We now show numerically that in a 2D Ising system quenched from a high temperature to a temperature close to (but below) the critical temperature the value of *κ*_{1} approaches 0.070. The calculations are carried out as follows: A 2D Ising system of linear size *L*, with periodic boundary conditions, is prepared in a high temperature state and then quenched to a temperature just below *T*_{c}. Considering that the Hamiltonian for the interaction between two spins is given by , where *s*_{i} = ± 1 and *J* > 0 stands for the coupling constant between *s*_{i} and *s*_{j}, the evolution of the magnetization per spin is simulated by the standard Metropolis algorithm (22) and studied as a function of the number *k* of MCS. The number *k* is set to zero when the system is quenched and increases by 1 at each MCS following the standard Metropolis algorithm. For the purpose of the present simulation, *k* runs from *k* = 1 to 10^{4} MCS. Fig. 2*A* depicts the ensemble average of |*M*_{k}|, which corresponds to the correlation length *ξ*, obtained from 10^{3} replicas for various sizes *L* = 100, 200, 400, and 1,000. It is observed in Fig. 2*A* that, due to the well-known phenomenon of critical slowing down (22), systems of larger linear size need larger number of MCS to finally reach the equilibrium magnetization. We now present in Fig. 2*B* a log–log plot of the values shown in Fig. 2*A*. This clearly reveals that, practically independent of *L*, the dynamics of is a power law of the form with *z* very close to *z* = 2.165, which is the value given in ref. 20 for the dynamic exponent for the 2D Ising model (see the cyan straight line in Fig. 2*B*). This dynamic model was then analyzed in natural time by setting *Q*_{k} = |*M*_{k}|. Fig. 2*C* depicts the results for *κ*_{1} as a function of the number *k* of MCS that followed the instantaneous quench. It is clear that *κ*_{1} ≈ 0.070.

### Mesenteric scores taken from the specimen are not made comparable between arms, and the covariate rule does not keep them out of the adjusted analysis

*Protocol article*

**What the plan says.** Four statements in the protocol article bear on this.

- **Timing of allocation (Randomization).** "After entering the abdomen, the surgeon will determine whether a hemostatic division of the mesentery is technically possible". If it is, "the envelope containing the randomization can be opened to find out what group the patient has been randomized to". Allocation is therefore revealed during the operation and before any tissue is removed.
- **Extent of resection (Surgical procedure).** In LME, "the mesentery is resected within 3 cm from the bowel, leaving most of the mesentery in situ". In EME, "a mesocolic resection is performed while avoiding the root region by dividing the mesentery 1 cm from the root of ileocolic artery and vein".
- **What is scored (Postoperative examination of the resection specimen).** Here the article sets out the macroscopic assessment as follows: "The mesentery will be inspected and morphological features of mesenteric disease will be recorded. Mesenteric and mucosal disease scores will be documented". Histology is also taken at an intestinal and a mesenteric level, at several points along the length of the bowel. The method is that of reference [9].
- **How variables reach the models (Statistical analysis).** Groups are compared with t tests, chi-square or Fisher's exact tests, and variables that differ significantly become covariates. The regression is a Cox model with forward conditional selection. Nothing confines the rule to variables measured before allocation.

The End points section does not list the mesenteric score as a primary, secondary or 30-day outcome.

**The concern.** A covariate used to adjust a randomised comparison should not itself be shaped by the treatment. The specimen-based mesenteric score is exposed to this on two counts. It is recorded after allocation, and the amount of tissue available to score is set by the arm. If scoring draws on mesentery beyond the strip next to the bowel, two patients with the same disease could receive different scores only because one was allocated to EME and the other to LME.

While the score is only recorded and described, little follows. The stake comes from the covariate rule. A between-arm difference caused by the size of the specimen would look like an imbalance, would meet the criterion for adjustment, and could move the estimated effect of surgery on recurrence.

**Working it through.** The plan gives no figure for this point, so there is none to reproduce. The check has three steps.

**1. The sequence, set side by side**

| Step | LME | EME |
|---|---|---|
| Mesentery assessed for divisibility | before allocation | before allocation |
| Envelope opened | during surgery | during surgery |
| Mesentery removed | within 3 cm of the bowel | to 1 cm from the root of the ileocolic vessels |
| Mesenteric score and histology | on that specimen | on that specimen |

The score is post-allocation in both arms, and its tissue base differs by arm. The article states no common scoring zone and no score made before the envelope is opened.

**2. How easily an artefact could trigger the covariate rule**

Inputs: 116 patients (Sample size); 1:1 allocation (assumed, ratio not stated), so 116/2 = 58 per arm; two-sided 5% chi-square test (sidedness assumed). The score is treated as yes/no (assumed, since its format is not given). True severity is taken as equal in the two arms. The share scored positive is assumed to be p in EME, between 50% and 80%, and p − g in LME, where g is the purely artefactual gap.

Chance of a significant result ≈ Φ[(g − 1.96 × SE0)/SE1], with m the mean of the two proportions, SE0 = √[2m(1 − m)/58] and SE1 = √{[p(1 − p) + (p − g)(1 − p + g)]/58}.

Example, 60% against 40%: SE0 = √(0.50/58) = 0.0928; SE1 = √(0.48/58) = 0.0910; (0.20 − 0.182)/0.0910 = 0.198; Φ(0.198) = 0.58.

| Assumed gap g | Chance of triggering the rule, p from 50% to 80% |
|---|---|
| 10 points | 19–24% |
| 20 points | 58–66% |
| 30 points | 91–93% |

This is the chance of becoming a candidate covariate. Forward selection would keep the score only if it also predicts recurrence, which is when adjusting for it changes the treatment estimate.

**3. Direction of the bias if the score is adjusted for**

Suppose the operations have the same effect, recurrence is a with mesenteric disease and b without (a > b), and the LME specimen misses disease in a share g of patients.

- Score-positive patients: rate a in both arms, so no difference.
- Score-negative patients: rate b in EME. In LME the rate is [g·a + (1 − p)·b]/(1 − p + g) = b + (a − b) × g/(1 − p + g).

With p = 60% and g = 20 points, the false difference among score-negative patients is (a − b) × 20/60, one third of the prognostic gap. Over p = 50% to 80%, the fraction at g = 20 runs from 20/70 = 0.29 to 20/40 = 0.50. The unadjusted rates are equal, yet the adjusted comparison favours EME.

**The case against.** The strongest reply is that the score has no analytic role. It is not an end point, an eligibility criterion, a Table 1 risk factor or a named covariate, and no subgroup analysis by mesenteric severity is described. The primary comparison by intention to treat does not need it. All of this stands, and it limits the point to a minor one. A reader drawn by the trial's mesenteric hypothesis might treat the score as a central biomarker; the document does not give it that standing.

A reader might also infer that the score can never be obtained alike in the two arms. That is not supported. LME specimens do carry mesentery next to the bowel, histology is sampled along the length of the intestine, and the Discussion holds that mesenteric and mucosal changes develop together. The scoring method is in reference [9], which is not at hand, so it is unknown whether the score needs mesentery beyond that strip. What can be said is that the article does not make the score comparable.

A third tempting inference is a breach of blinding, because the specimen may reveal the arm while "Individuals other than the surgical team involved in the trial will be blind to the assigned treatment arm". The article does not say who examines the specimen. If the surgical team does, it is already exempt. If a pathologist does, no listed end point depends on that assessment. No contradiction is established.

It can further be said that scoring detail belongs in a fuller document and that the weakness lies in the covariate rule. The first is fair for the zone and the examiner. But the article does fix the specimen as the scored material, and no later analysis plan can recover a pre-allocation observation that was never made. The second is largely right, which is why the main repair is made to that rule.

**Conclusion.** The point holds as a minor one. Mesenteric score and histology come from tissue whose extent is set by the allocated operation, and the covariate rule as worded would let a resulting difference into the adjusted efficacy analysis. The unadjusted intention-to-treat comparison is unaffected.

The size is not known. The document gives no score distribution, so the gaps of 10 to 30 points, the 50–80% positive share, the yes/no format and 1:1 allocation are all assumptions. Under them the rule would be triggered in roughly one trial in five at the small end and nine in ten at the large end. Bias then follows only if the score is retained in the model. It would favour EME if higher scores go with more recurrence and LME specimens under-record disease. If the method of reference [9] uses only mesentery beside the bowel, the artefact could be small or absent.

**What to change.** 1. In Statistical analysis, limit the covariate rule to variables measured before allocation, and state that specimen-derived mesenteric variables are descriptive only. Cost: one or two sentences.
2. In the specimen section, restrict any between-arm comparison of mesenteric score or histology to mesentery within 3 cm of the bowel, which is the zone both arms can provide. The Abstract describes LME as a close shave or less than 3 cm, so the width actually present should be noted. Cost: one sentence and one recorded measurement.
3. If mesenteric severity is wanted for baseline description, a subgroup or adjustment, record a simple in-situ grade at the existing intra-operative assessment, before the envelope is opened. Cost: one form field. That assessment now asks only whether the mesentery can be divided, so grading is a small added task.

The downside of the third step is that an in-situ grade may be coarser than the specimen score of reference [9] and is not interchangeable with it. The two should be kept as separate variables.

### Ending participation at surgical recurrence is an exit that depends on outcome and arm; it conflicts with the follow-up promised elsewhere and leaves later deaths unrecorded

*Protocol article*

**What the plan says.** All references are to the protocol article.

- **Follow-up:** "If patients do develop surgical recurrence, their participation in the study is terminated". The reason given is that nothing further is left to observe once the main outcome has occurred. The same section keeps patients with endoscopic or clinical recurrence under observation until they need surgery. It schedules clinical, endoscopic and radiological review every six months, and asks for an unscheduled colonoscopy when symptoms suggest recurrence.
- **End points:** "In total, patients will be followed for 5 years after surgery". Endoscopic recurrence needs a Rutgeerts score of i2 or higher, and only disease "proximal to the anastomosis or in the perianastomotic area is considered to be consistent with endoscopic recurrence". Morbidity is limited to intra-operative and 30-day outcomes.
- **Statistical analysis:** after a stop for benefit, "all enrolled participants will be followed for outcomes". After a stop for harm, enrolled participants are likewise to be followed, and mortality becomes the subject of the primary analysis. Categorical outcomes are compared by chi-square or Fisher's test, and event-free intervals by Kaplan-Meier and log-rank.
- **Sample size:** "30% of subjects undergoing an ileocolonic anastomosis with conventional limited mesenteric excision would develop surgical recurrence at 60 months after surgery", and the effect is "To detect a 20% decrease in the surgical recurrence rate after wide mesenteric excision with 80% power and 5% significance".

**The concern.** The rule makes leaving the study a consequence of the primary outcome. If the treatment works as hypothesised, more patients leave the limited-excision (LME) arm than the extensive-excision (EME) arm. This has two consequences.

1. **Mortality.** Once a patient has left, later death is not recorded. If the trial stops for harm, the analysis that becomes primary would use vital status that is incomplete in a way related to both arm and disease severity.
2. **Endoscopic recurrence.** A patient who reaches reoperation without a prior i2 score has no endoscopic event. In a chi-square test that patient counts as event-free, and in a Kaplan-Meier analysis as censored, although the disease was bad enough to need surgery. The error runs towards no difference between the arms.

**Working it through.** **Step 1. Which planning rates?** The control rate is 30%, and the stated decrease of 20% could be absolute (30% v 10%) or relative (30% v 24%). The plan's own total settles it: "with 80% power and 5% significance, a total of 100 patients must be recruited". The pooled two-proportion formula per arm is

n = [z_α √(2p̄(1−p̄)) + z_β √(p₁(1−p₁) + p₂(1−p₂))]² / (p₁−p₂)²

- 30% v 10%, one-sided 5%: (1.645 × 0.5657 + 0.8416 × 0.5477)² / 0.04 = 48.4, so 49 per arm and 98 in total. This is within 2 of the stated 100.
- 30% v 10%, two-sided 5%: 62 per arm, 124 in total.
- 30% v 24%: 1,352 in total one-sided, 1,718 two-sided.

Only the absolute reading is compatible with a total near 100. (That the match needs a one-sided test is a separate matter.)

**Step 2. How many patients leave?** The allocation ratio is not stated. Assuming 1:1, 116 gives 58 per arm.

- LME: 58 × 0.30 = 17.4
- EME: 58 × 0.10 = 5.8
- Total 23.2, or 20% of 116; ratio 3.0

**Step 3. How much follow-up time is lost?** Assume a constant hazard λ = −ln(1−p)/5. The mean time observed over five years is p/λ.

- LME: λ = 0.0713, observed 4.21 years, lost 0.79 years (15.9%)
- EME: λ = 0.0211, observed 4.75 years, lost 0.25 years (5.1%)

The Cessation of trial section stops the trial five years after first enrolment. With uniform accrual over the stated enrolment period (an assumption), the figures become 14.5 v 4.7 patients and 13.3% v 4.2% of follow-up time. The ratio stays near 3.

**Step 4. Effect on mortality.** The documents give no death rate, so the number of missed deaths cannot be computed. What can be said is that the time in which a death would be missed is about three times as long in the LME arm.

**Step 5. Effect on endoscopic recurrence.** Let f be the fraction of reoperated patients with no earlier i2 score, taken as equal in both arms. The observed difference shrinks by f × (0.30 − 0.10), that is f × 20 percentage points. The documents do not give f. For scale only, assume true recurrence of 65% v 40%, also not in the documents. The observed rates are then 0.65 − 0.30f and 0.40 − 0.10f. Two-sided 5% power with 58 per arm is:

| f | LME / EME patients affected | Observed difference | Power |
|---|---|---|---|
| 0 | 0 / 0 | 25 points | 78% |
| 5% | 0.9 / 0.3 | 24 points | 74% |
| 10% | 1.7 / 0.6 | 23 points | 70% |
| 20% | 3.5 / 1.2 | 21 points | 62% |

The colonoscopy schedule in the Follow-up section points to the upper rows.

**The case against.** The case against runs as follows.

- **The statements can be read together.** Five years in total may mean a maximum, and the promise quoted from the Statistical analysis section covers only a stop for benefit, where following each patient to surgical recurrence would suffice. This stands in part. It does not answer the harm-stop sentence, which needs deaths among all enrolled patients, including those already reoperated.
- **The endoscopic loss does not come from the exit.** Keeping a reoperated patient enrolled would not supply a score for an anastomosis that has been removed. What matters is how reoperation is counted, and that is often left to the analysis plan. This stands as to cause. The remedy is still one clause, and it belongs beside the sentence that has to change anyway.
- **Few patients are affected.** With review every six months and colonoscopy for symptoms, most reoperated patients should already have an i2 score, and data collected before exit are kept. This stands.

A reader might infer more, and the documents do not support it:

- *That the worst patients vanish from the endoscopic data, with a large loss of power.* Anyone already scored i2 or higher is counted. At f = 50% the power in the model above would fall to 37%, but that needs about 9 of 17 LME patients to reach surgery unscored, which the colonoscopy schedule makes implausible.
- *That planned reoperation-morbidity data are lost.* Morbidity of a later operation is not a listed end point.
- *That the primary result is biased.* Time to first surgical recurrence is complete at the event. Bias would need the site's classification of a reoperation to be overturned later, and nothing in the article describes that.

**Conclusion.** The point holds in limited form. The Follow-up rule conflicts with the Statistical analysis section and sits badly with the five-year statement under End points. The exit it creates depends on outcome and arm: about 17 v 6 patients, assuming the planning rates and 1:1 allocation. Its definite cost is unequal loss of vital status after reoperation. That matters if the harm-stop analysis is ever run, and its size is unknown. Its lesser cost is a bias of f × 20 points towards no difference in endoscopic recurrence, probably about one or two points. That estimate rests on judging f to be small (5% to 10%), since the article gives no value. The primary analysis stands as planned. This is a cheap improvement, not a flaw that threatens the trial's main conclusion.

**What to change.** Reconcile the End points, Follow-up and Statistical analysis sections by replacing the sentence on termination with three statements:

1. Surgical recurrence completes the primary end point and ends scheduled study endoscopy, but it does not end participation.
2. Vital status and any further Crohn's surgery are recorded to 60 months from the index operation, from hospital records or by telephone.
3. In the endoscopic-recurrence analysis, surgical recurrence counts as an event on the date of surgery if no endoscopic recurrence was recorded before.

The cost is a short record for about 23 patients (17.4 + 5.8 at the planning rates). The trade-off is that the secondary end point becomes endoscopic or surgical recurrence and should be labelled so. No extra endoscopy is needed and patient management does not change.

## The Case of Self-Organized Criticality.

Natural time analysis has been applied to the experimental dataset of a self-organized criticality (SOC) system such as rice pile (23) as well as to the time series obtained numerically from a SOC model based on the Burridge–Knopoff train model for earthquakes (15). In both cases it has been shown that *κ*_{1} converges to 0.070 at the onset of the critical stage. Here, we present the theoretical results obtained from the natural time analysis of time series of the avalanches in the archetypal system that exhibits SOC, e.g., the Bak–Tang–Wiesenfeld (BTW) sandpile model (24). The BTW model is a multiparticle dynamical system wherein the dynamics cannot be reduced to a few degrees of freedom (24, 25). After some initial transient period, the system settles down to a steady state described by power law distributions as in the case of the second-order phase transitions.

Let us consider the BTW model on a *D*-dimensional hypercubic lattice of linear size *L* in which the number of sand particles at each lattice site is given by the integer variables *z*_{i}≥0. We perturb the system by adding a sand particle at a site *i* that means *z*_{i} → *z*_{i} + 1. When *z*_{i} equals the value 2*D* and the site becomes unstable, the site relaxes (topples). At that time, its *z*_{i} value decreases by 2*D*, and the number of sand particles of its 2*D* nearest neighbors (nn) increases by one: [7][8]If the neighboring sites become unstable, an avalanche may proceed. This avalanche stops when all sites are stable again. An avalanche is characterized by its size *s* (the total number of topplings). According to the basic hypothesis of BTW (24), in the SOC state the probability distribution of the avalanche sizes exhibits power law behavior: [9]where *τ* is the size exponent.

In order to proceed to numerical simulations, we study a deterministic version of the BTW sandpile model (25), where the random site seeding is replaced by seeding at the central site. Wiesenfeld et al. (25) showed that the system for *D* = 2 also evolves into a SOC state. We found that the natural time analysis of the series of avalanches with initial condition *z*_{i} = 0 leads to the *κ*_{1} values plotted in Fig. 3 for *D* = 2 to 7.